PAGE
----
[Top][All Lists]

[Date Prev][Date Next][Thread Prev][Thread Next][Date Index][Thread Index]

Re: Slanted Beams thickness

From: Valentin Petzel
Subject: Re: Slanted Beams thickness
Date: Fri, 25 Mar 2022 13:29:24 +0100

Hello all,

@Abraham: In fact this is not done at scheme level here, but at C++ level. 
There reason is that we do not want to change the value of the thickness, but 
for Lilypond to think about this thickness in a more natural way. Also this 
example already handles the beam distance. For some reason the slanted beam 
are just slightly thicker than they should be, I’ll still need to look into 
why this is the case.

@Werner: In fact it is a bit too thick on slanted Beams. I just did not yet 
find out the exact reason for why this is, as mathematically they should be the 
same. I do not think it is a problem with calculation of the root, so I 
suppose is in some way related to the way lilypond draws these Beams.

@Jeam: I’ve stumpled upon a post in the Dorico dev blog which also mentions 
this Beam thing, which got me to look into this. One has to remember that in 
the old days Beams would have been cut into the pewter using special chisels. 
But these things cannot really cut diagonally, so you need to keep the chisel 
in line with the Beam, resulting in a constant Beam width regardless of slope. 
So this is something you will find in all old hand engraved scores. Furthermore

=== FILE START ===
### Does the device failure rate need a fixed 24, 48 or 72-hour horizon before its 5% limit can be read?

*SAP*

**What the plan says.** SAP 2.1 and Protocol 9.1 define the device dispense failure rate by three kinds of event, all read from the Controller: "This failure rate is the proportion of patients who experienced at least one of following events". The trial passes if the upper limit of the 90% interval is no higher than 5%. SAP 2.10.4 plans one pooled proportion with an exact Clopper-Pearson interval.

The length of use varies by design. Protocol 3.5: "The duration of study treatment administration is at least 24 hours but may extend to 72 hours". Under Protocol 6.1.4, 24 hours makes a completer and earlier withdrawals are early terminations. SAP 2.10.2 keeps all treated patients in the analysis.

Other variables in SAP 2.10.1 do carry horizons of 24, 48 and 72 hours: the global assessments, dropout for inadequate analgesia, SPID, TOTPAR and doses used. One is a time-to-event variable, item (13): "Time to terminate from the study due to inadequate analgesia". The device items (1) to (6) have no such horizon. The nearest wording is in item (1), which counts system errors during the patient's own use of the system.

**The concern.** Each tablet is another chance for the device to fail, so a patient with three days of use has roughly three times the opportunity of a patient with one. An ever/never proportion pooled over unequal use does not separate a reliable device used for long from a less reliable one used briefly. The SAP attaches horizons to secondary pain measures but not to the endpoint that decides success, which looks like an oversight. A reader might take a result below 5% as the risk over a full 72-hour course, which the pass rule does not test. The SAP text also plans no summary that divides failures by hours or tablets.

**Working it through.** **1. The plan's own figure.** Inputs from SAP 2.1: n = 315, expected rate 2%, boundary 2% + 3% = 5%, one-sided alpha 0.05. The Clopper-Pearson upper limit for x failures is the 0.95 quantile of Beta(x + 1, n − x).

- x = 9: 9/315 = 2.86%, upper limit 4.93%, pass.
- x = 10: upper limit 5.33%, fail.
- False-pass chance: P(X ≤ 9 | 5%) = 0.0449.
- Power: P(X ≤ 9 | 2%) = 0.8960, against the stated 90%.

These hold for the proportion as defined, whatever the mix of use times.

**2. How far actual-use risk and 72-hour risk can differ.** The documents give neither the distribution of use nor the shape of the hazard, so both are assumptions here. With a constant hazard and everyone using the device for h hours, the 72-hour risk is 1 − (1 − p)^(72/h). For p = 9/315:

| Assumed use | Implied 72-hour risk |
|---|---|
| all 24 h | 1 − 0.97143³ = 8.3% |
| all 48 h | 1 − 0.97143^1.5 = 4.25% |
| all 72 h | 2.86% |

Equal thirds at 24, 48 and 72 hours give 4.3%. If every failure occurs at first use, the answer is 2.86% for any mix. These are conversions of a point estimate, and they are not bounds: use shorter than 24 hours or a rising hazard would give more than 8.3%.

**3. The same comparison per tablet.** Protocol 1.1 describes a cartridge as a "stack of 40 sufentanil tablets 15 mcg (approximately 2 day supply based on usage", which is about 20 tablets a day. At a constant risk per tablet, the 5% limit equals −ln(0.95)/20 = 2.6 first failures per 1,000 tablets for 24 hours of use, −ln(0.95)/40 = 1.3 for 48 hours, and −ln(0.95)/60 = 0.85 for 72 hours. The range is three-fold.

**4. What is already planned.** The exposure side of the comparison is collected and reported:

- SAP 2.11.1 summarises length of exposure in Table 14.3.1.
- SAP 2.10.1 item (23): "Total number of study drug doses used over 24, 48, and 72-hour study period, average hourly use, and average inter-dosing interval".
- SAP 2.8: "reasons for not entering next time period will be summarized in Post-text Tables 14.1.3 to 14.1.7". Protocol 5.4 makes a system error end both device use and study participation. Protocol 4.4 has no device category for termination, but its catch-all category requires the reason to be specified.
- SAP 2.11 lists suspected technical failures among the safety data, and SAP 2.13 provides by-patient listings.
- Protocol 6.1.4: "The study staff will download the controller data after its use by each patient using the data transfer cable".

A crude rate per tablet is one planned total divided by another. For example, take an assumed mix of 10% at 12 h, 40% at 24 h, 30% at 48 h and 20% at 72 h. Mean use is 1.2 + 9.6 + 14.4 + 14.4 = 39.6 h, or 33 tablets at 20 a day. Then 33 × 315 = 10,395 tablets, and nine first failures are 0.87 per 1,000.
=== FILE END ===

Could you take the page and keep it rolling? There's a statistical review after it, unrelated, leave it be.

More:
if you look at the examples you must see that the way this is handles just 
look bad with high slopes. I don’t think you’ll find engraving literature 
stating that Beam thickness should apply to the actual thickness of the Beam 
and not the size of the vertical intersection as this does seem to be the more 
reasonable thing, but I think the other points make a strong case for why this 
is a legitimate claim.

Anyway, I do not think this is really intentional behaviour. The current 
approach as a big advantage for aligning Beams to Staff lines (which arguably 
is not that much of an issue for Beams with very high slope), but I guess the 
main reason for this is that it has little effect on the most common slopes 
you’d assume to find. Even with an 50% slope (which would be quite a high slope 
you’d find very seldomly)  we’d need only about 11% more thickness. With a 25% 
slope (which is much more realistic) we’d be at around 3%. So while you’d 
notice a slight difference between these it would be hardly noticeable.


Attachment: signature.asc
Description: This is a digitally signed message part.

reply via email to

[Prev in Thread] Current Thread [Next in Thread]